by Matthew ScottPhotography by Scott Brady

Unfortunately there’s a common misconception that just because a place, for the time being, might not be the safest, there’s nothing to see there. Natural beauty and world history seem to get pushed to the sidelines, if not completely off the map when there’s a war between two countries. With conflict rapidly dying down in several places around the world, countries you would have truly been nuts to drive through five years ago are actually becoming realistic option for those of us without access to an MRAP.

 

These days we’re consistently bombarded with so much negative news that it’s only natural for us to be dubious when someone mentions they’d like to visit a “dangerous” country—an unfortunate hangover of war, but a reality none-the-less. It’s unreasonable to expect that once a war is over a light switch is miraculously flipped and everything returns to the way things were prior; for example in countries like Afghanistan that would mean turning back the clock nearly three decades. Though it’s incredibly unreasonable to think that a once war-torn area has no future potential for tourism, Vietnam is a great example. The once war-torn country is now safe according to the British Foreign Office and a popular destination for backpackers and travelers from all over the world, yet in the United States, understandably it still resonates negatively.

 

I’m not here to tell you that there’s zero chance of being kidnapped or that your 4WD won’t get broken into or your motorcycle stolen, but there’s no doubt that it will be a true adventure.

 

Afghanistan isn’t a barren desert wasteland, a quick look at the image above taken in the Wakhan Corridor confirms this.

 

Libya isn’t just a place filled with sand that NATO occasionally bombs in North Africa, it actually has some of the most unspoiled Roman ruins in existence.

 

At one time we knew Iraq not as a place with IED’s and war, but as the Cradle of Civilization and the location of ancient  Mesopotamia  and  Babylon.  Iraq may be dangerous—but consider this, 54 U.S. Soldiers tragically died in Iraq in 2011, while 433 people were murdered in Chicago alone during the same year.

 

Besides the omnipresent nuclear weapons that Western media encourages you to believe are in Iran there’s also 15 UNESCO World Heritage Sites that they fail to talk about.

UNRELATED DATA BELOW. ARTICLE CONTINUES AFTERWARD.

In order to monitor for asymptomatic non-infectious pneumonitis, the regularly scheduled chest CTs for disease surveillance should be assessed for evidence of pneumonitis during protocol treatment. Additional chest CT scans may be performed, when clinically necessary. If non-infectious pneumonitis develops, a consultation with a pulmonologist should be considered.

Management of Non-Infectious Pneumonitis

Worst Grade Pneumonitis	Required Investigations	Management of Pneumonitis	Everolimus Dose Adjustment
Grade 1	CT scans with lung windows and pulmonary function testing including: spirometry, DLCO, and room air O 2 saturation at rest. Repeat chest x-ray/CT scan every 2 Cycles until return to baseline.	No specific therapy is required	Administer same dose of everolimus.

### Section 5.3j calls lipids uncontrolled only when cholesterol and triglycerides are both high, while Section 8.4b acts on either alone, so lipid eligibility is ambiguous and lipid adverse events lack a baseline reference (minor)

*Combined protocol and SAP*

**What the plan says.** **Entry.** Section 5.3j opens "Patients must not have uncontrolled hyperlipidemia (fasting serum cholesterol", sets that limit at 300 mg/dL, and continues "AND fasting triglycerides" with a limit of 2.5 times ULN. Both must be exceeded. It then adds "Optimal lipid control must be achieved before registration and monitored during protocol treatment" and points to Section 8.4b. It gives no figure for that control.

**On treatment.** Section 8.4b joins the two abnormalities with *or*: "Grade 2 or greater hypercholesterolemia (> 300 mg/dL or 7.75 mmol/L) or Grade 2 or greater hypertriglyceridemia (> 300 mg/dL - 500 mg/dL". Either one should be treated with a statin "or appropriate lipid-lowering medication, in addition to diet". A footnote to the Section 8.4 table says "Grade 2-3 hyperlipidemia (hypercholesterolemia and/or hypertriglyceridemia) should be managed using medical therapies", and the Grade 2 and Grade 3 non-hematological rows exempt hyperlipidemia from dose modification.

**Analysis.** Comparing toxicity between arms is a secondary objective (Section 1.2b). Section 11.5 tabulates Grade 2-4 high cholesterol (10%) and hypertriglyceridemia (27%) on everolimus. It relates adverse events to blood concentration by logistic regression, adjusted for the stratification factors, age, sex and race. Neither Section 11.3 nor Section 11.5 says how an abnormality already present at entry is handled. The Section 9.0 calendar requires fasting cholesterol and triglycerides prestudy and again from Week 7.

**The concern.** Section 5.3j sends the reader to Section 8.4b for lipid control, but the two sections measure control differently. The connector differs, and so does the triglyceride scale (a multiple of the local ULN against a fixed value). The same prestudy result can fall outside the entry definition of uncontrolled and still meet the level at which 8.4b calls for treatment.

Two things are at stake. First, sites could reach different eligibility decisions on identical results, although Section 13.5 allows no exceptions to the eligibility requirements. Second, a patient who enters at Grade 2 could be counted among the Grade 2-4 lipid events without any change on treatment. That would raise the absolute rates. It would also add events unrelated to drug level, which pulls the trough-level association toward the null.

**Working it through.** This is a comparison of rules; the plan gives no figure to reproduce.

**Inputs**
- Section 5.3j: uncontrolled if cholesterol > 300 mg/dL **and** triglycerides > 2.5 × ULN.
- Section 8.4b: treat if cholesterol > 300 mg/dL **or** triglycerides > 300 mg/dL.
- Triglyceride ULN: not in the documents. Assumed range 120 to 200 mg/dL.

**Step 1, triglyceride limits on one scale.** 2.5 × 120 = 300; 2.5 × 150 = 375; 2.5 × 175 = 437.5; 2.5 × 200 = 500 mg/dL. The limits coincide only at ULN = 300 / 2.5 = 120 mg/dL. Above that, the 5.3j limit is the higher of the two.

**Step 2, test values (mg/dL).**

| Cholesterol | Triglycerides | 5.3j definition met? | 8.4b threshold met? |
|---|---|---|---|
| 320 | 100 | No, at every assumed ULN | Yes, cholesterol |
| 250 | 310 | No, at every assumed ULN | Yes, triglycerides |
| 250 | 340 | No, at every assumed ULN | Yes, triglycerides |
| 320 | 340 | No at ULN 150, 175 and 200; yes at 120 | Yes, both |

The team from It’s on the Meter seemed to have few-to-no issues in their recent travels through Pakistan, despite arriving only a week or so after the United States killed Osama Bin Laden in the country. Pakistan is home to some of the best climbing and mountaineering the world has to offer.

 

Let’s hope things continue to improve, because these countries are prime for exploring. So cure yourself of Mean world syndrome and get out and see the world. Terrorists aren’t lurking around every corner and no one is likely conspiring to kill you. Just remember they’re still dangerous countries for a reason, be careful out there, some people are just nuts.

 

I’m still more worried about soccer moms in minivans broadsiding me in Kansas while updating their facebook status.

 

What dangerous country do you want to explore? Tell us below.

So You Want To Drive Through a Dangerous Country?

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About the Author: Matthew Scott

Matthew Scott is a dedicated photographer, vintage car enthusiast, and regular contributor to Overland Journal. Growing up in Chicago in a family that valued “all things automotive” as much as exploring the region’s back roads, provided a solid platform for a career as an automotive journalist. He departed the Windy City in lieu of Prescott, Arizona, and the great open spaces and adventure opportunities of America’s Southwest. @matthewexplore